Revisiting Edison High School’s Cutting-Edge ‘Green Campus,’ Two Years Later
A little more than two years ago, Thomas Edison High School celebrated the completion of its state-of-the-art “Green Campus.” With help from an array of community partners, the Northeast Minneapolis school rebuilt its grounds with a series of innovative features designed to protect the environment and simultaneously provide a real-world learning laboratory for the students.
The project partners spent five years working with an array of talented engineers and builders — as well as the students themselves — to create the systems at Edison. But the work didn’t stop at the ribbon-cutting ceremony. MWMO staff have spent the last four years working with the school to integrate the green campus systems into the science curricula, and to monitor the performance of the stormwater features as they capture and treat polluted runoff.
We recently reached a few milestones in our continuing work with the Edison community, and wanted to share some of the great things that have been happening.
Bringing the Green Campus into the Classroom
From the beginning, one of our most important goals has been to help the school incorporate its new green campus features into its science curriculum. The stormwater best management practices (BMPs) at Edison offer students a unique opportunity to observe, interact and engage with natural processes that can help illustrate key concepts in science.
While the campus renovations were still underway, MWMO staff worked with teachers from the school’s International Baccalaureate (IB) science classes to use the BMPs as teaching tools. The teachers encouraged their students to make use of the BMPs in their class projects and use them to explore humans’ impact on the environment in urban areas.
The students used rainfall data, collected at the site, and characteristics of the parking lot to estimate the volume of stormwater that would run off into the tree trench. Based on the basics of how the tree trench works, they estimated how much pollution it would remove. In preparing for the exercise, MWMO assisted the teachers in determining which equations to use in best making the estimates, as well as providing information on the tree trench’s design and how much of the parking lot actually drains to it. Staff joined the students during their lesson to support them in their learning, and showed off how we are collecting data on the system through our monitoring efforts.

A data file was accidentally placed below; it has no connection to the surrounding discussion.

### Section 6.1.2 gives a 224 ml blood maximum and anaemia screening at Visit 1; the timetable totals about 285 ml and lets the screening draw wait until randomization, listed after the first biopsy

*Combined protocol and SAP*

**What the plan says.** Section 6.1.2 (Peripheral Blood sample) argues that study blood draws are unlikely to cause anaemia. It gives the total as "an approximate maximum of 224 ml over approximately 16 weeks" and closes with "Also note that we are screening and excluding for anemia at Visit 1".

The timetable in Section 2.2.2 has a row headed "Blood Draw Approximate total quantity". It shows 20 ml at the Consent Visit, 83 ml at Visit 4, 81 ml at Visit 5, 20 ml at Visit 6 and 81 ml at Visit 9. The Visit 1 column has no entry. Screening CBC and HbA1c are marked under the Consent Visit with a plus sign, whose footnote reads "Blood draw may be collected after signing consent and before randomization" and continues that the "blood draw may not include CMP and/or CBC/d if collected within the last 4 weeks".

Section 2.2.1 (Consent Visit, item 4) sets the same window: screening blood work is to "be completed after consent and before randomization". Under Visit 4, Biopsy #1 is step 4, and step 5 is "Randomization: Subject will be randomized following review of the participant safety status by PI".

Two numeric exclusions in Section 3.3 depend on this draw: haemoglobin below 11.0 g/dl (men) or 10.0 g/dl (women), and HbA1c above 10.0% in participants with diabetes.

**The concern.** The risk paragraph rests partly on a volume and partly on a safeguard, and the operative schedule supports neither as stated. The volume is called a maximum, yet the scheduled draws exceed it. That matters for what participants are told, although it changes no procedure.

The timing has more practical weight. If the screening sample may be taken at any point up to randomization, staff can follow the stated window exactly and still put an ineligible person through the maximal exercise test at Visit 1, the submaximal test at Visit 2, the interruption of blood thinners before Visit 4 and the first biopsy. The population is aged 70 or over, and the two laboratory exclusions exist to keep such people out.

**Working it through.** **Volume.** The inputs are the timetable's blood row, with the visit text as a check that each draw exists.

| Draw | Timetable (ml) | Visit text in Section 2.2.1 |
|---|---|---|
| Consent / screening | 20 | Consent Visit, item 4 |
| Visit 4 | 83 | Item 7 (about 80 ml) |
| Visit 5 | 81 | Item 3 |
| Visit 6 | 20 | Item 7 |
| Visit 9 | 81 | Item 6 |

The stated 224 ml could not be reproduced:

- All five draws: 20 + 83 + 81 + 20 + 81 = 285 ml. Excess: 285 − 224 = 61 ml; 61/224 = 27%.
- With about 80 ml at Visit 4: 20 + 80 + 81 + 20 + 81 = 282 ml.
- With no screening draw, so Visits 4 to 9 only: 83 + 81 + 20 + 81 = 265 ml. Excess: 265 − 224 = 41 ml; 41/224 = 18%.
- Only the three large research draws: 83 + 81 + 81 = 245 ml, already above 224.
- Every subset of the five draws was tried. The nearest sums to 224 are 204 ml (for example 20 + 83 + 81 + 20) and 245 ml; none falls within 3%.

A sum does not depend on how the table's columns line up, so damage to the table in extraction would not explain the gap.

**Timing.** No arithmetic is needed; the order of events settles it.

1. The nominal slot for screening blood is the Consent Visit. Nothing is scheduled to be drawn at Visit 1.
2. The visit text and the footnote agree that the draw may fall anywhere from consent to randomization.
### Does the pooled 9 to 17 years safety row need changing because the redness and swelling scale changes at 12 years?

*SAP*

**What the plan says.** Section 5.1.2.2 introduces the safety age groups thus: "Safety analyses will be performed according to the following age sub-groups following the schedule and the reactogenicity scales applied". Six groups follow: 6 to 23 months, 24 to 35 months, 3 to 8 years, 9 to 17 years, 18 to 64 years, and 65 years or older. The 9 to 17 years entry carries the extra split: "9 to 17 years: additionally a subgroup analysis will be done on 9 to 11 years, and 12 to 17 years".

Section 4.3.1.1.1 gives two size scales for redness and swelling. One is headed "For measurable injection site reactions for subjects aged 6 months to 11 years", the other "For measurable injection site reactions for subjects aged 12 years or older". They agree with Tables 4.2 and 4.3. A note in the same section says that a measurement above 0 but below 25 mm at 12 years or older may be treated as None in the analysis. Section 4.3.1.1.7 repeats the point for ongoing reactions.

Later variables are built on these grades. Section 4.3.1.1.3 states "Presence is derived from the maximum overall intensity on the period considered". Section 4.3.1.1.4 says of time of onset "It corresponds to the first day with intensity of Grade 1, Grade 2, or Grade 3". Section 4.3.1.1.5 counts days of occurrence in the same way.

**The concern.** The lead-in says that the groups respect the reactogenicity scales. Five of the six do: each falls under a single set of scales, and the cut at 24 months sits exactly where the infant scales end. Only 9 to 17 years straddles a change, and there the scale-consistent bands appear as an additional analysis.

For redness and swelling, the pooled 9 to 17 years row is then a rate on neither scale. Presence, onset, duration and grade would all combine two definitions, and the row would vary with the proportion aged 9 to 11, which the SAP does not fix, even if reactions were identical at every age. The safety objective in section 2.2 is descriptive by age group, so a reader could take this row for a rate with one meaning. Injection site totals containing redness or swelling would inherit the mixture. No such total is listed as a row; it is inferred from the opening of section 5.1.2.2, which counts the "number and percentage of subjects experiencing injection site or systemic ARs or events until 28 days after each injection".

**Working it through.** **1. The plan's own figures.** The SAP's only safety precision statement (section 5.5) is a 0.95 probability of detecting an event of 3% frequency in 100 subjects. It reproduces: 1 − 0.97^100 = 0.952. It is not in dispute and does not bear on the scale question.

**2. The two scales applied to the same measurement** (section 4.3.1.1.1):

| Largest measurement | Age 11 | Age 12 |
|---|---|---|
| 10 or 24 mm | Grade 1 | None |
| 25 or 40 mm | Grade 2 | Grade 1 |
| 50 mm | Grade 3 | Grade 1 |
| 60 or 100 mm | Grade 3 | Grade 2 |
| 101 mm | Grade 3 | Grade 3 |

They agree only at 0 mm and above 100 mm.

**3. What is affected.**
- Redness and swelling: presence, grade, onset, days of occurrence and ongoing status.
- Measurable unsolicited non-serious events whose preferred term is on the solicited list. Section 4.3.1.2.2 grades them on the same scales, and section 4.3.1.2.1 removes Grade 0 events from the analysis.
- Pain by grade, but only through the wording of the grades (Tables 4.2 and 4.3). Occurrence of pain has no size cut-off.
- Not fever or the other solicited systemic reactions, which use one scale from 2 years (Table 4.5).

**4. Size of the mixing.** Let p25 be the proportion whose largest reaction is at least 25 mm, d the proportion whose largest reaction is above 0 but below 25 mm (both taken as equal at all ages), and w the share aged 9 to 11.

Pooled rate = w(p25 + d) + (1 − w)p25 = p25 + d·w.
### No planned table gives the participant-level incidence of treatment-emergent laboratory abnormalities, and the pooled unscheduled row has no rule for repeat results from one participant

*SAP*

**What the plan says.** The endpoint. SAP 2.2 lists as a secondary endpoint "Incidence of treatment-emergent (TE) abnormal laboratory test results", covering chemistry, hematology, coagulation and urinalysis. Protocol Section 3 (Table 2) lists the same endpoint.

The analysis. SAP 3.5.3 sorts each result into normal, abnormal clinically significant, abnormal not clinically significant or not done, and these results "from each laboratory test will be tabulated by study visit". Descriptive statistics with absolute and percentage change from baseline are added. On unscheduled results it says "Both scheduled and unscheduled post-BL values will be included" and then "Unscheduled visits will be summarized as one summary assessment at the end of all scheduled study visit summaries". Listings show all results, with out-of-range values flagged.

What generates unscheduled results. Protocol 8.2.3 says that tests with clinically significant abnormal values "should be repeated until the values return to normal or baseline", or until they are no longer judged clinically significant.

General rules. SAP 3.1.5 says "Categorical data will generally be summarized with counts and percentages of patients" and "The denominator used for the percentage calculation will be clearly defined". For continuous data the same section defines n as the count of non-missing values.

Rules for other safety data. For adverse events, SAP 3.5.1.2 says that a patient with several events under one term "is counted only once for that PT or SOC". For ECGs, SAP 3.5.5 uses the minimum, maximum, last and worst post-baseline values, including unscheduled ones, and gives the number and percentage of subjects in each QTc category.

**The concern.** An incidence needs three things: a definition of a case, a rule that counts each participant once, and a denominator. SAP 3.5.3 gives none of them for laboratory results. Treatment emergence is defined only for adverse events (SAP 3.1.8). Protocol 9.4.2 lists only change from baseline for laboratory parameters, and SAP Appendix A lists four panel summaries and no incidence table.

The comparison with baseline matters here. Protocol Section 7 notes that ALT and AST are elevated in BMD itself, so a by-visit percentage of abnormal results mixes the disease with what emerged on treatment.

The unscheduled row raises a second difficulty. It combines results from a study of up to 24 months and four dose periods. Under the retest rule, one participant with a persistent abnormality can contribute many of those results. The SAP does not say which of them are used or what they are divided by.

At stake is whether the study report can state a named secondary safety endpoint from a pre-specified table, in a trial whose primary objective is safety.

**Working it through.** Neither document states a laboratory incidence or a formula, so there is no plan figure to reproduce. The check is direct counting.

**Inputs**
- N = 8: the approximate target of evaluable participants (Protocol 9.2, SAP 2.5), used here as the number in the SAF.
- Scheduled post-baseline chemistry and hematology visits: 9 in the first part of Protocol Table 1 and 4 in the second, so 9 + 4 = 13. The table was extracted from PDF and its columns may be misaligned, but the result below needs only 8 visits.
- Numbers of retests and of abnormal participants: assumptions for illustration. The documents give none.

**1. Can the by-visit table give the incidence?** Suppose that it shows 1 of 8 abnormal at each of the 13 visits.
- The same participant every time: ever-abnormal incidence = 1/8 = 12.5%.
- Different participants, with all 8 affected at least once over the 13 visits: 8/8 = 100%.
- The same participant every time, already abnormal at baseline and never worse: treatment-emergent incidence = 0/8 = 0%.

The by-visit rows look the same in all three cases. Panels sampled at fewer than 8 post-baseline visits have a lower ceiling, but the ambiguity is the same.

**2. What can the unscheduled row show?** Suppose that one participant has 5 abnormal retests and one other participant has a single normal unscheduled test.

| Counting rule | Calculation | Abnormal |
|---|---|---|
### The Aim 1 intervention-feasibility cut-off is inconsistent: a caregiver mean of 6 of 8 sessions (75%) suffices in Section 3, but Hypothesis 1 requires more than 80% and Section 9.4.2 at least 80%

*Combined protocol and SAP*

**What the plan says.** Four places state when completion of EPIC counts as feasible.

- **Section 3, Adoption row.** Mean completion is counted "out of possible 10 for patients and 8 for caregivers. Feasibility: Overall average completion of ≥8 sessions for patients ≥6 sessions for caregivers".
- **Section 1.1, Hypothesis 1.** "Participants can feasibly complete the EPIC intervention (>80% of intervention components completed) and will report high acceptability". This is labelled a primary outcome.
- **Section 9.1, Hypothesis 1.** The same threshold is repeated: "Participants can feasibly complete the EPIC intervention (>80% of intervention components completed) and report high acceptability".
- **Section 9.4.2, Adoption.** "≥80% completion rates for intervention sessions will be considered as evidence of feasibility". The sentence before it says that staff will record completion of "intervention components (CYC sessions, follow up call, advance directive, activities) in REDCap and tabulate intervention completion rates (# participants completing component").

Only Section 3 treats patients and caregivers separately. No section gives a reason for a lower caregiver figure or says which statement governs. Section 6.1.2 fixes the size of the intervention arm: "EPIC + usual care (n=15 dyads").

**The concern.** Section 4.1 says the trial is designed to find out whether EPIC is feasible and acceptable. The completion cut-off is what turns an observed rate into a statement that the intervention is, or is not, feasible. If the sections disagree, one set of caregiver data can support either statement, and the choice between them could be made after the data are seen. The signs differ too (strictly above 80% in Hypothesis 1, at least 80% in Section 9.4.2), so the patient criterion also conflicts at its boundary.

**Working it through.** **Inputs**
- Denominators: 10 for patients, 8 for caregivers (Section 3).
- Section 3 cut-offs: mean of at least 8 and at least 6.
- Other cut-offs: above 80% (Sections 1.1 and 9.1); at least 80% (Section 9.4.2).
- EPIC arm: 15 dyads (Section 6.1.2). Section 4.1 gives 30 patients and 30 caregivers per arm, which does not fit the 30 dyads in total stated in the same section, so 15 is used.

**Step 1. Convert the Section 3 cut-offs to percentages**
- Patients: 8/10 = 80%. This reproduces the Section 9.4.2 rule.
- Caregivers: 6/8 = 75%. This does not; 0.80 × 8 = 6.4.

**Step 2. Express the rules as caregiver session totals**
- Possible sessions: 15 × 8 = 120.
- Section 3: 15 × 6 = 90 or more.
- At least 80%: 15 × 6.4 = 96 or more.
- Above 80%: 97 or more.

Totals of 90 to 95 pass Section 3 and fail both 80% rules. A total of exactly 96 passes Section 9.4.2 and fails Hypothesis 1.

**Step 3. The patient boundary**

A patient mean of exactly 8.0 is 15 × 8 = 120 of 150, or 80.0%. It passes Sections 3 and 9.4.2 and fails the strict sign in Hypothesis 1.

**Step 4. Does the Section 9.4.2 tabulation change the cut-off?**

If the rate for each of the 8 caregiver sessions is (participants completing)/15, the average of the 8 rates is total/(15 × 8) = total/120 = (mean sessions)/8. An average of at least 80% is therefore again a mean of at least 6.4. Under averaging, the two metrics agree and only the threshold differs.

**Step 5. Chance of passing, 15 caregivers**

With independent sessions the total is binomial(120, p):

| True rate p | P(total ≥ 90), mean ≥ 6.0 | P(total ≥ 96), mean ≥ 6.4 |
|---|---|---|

The work with the IB science classes continues to this day, and other teachers are now embracing the green campus features as well. This spring, Principal Eryn Warne organized a professional development day for teachers to help familiarize them with how the stormwater BMPs work. MWMO staff facilitated the event, the goal of which was to help make faculty more comfortable teaching their students about the science of stormwater management at Edison.
Science teachers at Edison have also partnered with Spark-Y on a new program called LEEF (for “Leadership, Entrepreneurship, Environment, Future”), which brings the school’s community garden and other green campus features into classroom learning. This fall, the LEEF chemistry course will be using data collected at the tree trench in a unit focused on the physical properties of materials. Students will be estimating the filtering capacity of the tree trench media and estimating the lifespan of the trench.
For MWMO staff, it has been gratifying to see the school take the lead role in bringing the green campus infrastructure into the classroom. But Edison students aren’t the only ones who stand to learn new things from their green campus. As an example, the MWMO recently gave a tour to a group of students from the University of St. Thomas, who used it as a case study of how to integrate a school’s infrastructure into a science curriculum. The UST students are actually teachers at other schools, learning how to integrate STEM topics into their classrooms. Their experience of working with the MWMO on this project is just another example of how our investments at Edison offer lessons for all kinds of students.
Using Real-Time Monitoring Data for Education
The centerpiece of the Edison Green Campus is the school’s stormwater reuse system, which irrigates the school’s athletic field using captured runoff. The system captures and stores runoff from three distinct surfaces around the field: the gymnasium rooftop, a plaza, and the field itself. Each of these surfaces produces different amounts and quality of stormwater runoff, which we can observe by monitoring them via a suite of sensors.
From the beginning, we sought to find a way to leverage this monitoring data as an educational tool. We worked with engineers and designers to find a way to display the results from the monitoring system in real time. The challenge was twofold: first, we needed a way to display how much water the system was using; second, we needed to make that data understandable and relatable to a non-technical audience.
Getting this system up and running took a bit more work than initially expected, but earlier this year the school’s digital interpretive signage officially came online. A TV screen located in the concessions building (next to the school’s athletic field) now displays continuously updated data from the reuse system, showing students and visitors how much stormwater has been captured and reused. This digital signage is now fully functional, available on the web and accessible to all. (Note: The signage may not be updated during winter months, when the irrigation system is not in use.)